NEW YORK (AdAge.com) -- PepsiCo has inserted itself and several of its brands into a heated debate surrounding an iPhone app launched by its Amp Energy brand. By introducing a Twitter tag #pepsifail, the company has spread the news further and associated its flagship brand with the sexist app. So is it a savvy, transparent social-media move or is it simply exacerbating the damage already done?
The app, "Amp Up Before You Score," offers guys pickup lines and background info for 24 different types of women, ranging from "military chick" and "political girl" to "married" and "sorority girl." The app pulls in information from Wikipedia on the punk movement for a girl who's into punk rock, and offers suggestions and directions to vegan restaurants if you've got a "treehugger" on your hands. The free app was built by Interpublic Group of Cos. digital agency R/GA.
PepsiCo executives did not immediately return requests for comment.
Amp isn't the first brand to take this approach. Unilever's Axe deodorant has long targeted a similar male demographic by extolling its ability to attract women. Earlier this year the brand launched the "Dirty Night Determinator" mobile game, which helped users calculate how dirty their night was going to get by asking about a woman's age, moral standing, body type and occupation. While that game created significantly less, if any, backlash, reaction to the Amp app has been swift and damning.
The two dozen stereotypes and the fact that the app encourages users to brag about their conquests have raised the ire of consumers and blogs. Jezebel lambasted "bro culture" and Mashable posted a piece with the headline "Alienate your female customers? Pepsi has an app for that." But the discussion didn't appear to have really gained steam until Amp posted an apology to its Twitter feed, @Ampwhatsnext, with the tag #pepsifail. Since the tag was posted, consumers have voiced their displeasure with the app, and several blogs, including Huffington Post and Mashable, have posted the tag.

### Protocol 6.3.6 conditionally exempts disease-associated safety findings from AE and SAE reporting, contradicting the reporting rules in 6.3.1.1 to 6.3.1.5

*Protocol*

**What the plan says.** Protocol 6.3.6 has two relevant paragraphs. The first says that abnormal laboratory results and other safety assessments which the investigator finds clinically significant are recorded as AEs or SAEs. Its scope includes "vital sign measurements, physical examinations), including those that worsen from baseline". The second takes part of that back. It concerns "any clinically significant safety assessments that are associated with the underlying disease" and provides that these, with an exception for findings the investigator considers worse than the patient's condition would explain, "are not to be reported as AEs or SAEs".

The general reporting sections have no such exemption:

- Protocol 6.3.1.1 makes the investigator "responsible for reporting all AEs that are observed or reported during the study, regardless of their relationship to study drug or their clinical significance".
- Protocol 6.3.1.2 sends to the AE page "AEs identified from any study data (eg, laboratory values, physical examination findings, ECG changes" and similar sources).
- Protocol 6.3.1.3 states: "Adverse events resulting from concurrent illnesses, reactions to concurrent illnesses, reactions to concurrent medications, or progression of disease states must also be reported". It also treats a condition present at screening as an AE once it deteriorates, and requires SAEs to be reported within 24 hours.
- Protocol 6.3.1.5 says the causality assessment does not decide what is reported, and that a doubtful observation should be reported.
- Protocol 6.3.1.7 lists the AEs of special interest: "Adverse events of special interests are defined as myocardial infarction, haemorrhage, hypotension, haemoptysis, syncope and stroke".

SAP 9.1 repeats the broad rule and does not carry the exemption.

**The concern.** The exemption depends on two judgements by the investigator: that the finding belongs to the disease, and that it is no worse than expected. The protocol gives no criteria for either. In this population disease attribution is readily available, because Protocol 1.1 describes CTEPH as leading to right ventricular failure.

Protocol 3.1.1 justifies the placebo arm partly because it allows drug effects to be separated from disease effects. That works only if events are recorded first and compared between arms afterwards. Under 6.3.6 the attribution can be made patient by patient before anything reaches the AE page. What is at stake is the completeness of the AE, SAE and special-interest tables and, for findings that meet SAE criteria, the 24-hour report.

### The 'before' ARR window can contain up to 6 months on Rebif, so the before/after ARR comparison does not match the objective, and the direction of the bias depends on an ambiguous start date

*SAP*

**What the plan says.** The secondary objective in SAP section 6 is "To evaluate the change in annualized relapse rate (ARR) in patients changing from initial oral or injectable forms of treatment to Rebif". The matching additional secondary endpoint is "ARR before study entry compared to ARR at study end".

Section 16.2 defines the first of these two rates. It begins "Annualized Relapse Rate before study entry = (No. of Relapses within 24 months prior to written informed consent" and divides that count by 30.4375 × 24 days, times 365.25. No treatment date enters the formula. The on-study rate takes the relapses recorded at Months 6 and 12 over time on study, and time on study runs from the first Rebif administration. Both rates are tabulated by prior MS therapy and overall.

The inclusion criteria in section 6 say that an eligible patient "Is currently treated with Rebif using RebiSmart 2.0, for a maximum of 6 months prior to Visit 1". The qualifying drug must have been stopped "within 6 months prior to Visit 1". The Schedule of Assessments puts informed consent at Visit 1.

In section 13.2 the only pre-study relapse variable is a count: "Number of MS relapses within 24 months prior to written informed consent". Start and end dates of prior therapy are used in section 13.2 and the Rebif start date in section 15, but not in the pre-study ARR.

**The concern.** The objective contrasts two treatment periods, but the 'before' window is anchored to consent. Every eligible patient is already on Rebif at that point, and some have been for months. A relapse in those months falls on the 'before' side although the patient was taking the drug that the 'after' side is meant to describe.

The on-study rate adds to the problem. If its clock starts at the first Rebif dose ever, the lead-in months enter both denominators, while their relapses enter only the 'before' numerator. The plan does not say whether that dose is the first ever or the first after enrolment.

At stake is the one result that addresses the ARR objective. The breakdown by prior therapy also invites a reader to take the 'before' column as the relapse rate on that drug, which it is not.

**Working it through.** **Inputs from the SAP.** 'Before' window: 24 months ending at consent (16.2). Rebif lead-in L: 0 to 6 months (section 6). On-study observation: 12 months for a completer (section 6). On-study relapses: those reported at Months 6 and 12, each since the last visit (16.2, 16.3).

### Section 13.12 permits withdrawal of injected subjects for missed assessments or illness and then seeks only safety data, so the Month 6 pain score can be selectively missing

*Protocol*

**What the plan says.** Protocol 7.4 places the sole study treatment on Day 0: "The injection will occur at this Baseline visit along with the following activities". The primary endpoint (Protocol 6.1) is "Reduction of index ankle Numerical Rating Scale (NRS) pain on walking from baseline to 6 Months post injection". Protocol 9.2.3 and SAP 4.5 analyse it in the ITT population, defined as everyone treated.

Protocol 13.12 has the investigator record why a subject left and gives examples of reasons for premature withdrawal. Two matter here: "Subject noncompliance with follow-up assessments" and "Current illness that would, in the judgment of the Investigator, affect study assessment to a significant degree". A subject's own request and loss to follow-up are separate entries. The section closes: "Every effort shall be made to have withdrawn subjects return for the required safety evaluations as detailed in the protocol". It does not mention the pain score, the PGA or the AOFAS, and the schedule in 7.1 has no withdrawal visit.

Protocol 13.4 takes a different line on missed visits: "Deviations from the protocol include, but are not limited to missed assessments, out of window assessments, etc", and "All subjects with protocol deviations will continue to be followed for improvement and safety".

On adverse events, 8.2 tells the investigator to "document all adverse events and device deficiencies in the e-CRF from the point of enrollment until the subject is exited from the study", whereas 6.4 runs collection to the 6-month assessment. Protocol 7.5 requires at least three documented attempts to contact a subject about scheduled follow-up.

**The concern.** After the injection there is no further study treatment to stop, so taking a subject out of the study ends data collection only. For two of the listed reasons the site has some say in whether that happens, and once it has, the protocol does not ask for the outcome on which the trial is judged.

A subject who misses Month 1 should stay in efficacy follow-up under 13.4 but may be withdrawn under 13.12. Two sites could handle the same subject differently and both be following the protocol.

Spreading mea culpa
Further spreading the news, sibling brands @Pepsi and @Mtn_dew, as well as the corporate Twitter feed @pepsico, re-tweeted the apology. The Amp brand Twitter feed has only 1,000 followers, compared to about 15,000 for Pepsi, almost 18,000 for Mtn Dew and nearly 5,000 for PepsiCo.
The tag, along with the re-tweets, seem to unnecessarily associate Pepsi and Mtn Dew, two of the company's largest brands, with a heated and potentially damaging debate. Ostensibly, those who have a problem with the app are not Amp's core customers, after all. But now that Pepsi, Mtn Dew and Pepsi corporate have attached themselves to the debacle, the problem appears much larger, as those brands and, indeed, the entire company may appear insensitive to women. For example, many of the tweets commenting on the app have bypassed the Amp brand entirely and are instead assigning the apology, the app and their distaste to Pepsi.
The other shortcoming in the PR strategy is that despite making an apology, Pepsi hasn't yet given any word on whether it will pull the app, making the mea culpa look a bit hollow.
Still, introducing a tag that associates your brand with a fail is a bold move and one that ensures the brand is a part of the conversation. PepsiCo has quickly addressed the issue, before it got too far out of hand. And it has ensured the conversation is easy to monitor, which will certainly make it easier to plot its next moves.